- Easier framing: Has an optical viewfinder for image composition and settings control.
- Easier setting verification: Features an LCD display on top to control shooting parameters.
- Larger screen: Has a bigger rear LCD (3.2" vs 3.0") for image review and settings control.
- More detailed LCD: Has a higher resolution rear screen (1620k vs 460k dots).
- Fewer buttons to press: Is equipped with a touch-sensitive rear screen to facilitate handling.
- Faster shutter: Has higher mechanical shutter speed (1/8000s vs 1/1500s) to freeze action.
- Faster burst: Shoots at higher frequency (7 vs 0.8 flaps/sec) to capture the decisive moment.
- Easier time-lapse photography: Has an intervalometer built-in for low frequency shooting.
- More flexible: Can take a variety of interchangeable lenses, including specialty optics.
- Longer lasting: Can take more shots (900 versus 240) on a single battery charge.
- Better sealing: Is weather sealed to enable shooting in dusty or wet environments.
- Better lighting: Features a hotshoe and can thus hold and trigger an external flash gun.
- Easier geotagging: Features an internal GPS sensor to log localization data.
- Faster data transfer: Supports a more advanced USB protocol (3.0 vs 2.0).
- Easier file upload: Has wifi built in for automatic backup or image transfer to the web.
- Easier device pairing: Supports NFC for fast wireless image transfer over short distances.
- Better studio light control: Has a PC Sync socket to connect to professional strobe lights.
- Greater peace of mind: Features a second card slot as a backup in case of memory card failure.
- Faster buffer clearing: Has an SD card interface that supports the UHS-I standard.
- More modern: Reflects 3 years and 7 months of technical progress since the H200 launch.
Arguments in favor of the Sony Cyber-shot DSC-H200:
- Maximized detail: Lacks an anti-alias filter to exploit the sensor's full resolution potential.
- Ready to shoot: Comes with an integrated lens, while the 5D Mark IV requires a separate lens.
- More compact: Is smaller (123x83mm vs 151x116mm) and will fit more readily into a bag.
- Less heavy: Has a lower weight even though it has a lens built in (unlike the 5D Mark IV).
- Sharper images: Has stabilization technology built-in to reduce the impact of hand-shake.
- Easier fill-in: Has a small integrated flash to brighten shadows of backlit subjects.
- More affordable: Was introduced at a lower price, despite coming with a built-in lens.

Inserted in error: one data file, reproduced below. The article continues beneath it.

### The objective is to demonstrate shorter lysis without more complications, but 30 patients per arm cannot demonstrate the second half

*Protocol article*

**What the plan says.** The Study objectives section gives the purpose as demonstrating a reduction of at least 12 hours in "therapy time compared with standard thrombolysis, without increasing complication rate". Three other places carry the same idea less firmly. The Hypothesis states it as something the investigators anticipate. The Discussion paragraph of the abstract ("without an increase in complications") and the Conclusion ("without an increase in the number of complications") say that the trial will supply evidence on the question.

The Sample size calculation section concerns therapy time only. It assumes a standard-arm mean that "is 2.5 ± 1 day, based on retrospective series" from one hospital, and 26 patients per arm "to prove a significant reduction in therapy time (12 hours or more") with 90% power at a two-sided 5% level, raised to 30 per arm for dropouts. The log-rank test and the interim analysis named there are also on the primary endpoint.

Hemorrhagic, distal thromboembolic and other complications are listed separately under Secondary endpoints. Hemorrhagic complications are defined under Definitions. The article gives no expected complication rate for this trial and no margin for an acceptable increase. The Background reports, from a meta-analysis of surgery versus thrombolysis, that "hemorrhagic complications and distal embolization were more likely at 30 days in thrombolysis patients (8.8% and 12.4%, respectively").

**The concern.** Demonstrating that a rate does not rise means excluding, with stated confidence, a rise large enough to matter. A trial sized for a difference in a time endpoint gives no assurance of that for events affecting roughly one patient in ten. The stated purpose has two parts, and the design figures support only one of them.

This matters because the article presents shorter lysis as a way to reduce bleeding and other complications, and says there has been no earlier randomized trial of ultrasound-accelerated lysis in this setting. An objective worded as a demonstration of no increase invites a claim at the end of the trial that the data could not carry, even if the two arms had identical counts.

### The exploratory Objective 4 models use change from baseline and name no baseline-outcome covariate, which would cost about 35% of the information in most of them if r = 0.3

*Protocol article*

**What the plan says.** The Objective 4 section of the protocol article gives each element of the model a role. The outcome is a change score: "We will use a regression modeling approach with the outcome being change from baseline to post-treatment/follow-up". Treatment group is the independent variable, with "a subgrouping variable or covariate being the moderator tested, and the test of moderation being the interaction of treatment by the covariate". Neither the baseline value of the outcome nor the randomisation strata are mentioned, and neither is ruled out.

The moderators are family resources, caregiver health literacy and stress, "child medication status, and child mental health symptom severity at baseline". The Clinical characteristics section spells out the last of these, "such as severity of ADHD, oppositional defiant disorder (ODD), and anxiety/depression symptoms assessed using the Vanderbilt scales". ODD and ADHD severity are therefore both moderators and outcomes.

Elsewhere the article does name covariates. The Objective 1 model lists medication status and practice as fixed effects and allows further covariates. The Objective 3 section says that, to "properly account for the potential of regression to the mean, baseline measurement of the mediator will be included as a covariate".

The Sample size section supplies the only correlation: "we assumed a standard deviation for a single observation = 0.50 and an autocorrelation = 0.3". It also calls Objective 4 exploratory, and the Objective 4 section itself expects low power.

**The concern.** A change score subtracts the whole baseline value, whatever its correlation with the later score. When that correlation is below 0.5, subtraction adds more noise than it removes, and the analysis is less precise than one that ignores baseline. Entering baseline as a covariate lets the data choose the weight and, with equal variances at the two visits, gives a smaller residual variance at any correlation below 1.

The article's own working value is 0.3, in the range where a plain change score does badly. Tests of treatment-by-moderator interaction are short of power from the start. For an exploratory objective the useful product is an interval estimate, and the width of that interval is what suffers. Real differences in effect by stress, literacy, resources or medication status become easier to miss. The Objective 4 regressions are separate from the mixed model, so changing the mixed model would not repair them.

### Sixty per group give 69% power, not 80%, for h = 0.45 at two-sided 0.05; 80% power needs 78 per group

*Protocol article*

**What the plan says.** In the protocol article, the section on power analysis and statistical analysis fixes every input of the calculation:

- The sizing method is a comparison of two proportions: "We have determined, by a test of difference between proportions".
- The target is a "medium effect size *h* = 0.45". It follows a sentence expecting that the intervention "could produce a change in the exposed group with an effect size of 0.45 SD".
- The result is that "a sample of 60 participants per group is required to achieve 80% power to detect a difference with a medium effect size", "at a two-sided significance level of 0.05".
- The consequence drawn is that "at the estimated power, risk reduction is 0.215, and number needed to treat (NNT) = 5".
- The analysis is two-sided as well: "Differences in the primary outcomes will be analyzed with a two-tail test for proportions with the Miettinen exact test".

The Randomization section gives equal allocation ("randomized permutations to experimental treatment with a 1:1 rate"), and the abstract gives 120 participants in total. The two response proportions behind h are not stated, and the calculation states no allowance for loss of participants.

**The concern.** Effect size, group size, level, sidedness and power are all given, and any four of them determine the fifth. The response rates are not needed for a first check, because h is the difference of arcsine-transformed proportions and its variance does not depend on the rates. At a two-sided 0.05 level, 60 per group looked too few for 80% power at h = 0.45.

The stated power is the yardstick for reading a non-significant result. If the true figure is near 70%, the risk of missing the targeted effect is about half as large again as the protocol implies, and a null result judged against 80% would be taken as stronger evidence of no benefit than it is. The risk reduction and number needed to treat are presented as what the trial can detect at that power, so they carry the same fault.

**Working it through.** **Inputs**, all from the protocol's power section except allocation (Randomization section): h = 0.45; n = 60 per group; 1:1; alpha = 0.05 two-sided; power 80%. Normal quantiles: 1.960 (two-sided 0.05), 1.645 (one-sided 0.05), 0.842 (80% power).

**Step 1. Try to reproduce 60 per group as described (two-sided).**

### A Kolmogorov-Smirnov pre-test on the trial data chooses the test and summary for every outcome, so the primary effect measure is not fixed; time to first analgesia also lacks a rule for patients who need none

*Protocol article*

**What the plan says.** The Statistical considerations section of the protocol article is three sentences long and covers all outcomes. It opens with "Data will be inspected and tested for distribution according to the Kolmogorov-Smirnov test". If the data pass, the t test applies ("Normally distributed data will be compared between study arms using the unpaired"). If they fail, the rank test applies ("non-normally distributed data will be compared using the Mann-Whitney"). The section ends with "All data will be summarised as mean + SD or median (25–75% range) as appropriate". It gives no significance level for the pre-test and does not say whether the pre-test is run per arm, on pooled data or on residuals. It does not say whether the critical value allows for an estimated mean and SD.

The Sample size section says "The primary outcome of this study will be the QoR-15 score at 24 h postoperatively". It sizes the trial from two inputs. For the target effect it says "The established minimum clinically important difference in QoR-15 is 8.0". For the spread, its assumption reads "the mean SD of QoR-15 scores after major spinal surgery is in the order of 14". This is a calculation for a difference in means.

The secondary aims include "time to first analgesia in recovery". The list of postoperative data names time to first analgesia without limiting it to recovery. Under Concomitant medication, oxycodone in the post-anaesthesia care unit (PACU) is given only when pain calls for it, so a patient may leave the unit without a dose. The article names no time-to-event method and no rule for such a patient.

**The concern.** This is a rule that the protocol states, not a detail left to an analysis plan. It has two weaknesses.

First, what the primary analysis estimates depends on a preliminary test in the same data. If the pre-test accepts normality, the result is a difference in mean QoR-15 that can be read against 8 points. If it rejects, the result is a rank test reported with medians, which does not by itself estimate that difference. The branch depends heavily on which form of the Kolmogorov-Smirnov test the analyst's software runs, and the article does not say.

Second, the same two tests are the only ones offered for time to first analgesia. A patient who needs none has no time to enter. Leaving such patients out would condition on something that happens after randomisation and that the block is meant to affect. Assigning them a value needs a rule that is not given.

- More heavily discounted: Has been around for much longer (launched in January 2013).
If the count of relative strengths (bullet points above) is taken as a measure, the 5D Mark IV is the clear winner of the match-up (30 : 8 points). However, the pertinence of the various camera strengths will differ across photographers, so that you might want to weigh individual camera traits according to their importance for your own imaging needs before making a camera decision. A professional wedding photographer will view the differences between cameras in a way that diverges from the perspective of a travel photog, and a person interested in cityscapes has distinct needs from a macro shooter. Hence, the decision which camera is best and worth buying is often a very personal one.
How about other alternatives? Do the specifications of the Canon 5D Mark IV and the Sony H200 place the cameras among the top in their class? Find out in the latest Best DSLR Camera and Best Superzoom Camera listings whether the two cameras rank among the cream of the crop.
In any case, while the comparison of the spec-sheets of cameras can offer a general idea of their imaging potential, it remains partial and cannot reveal, for example, the shooting experience and imaging performance when actually working with the 5D Mark IV or the H200. User reviews that are available, for instance, at amazon can sometimes shed light on these issues, but such feedback is all too often partial, inconsistent, and inaccurate.
This is where reviews by experts come in. The adjacent summary-table relays the overall verdicts of several of the most popular camera review sites (amateurphotographer [AP], cameralabs [CL], digitalcameraworld [DCW], dpreview [DPR], ephotozine [EPZ], photographyblog [PB]). As can be seen, the professional reviewers agree in many cases on the quality of different cameras, but sometimes their assessments diverge, reinforcing the earlier point that a camera decision is often a very personal choice.
|1.||Canon 5D Mark IV||4.5/5||+ +||4/5||87/100||4.5/5||4.5/5||Aug 2016||3,499|
|2.||Sony H200||..||..||..||..||3.5/5||3.5/5||Jan 2013||249|
|3.||Canon 6D Mark II||4/5||+||4/5||80/100||4.5/5||4/5||Jun 2017||1,999|
|4.||Canon 1D X Mark II||..||..||4.5/5||89/100||4.5/5||4.5/5||Feb 2016||5,999|
|5.||Canon 5DS||..||+||..||83/100||4.5/5||4.5/5||Feb 2015||3,699|
|6.||Canon 5DS R||5/5||+||..||83/100||5/5||4.5/5||Feb 2015||3,699|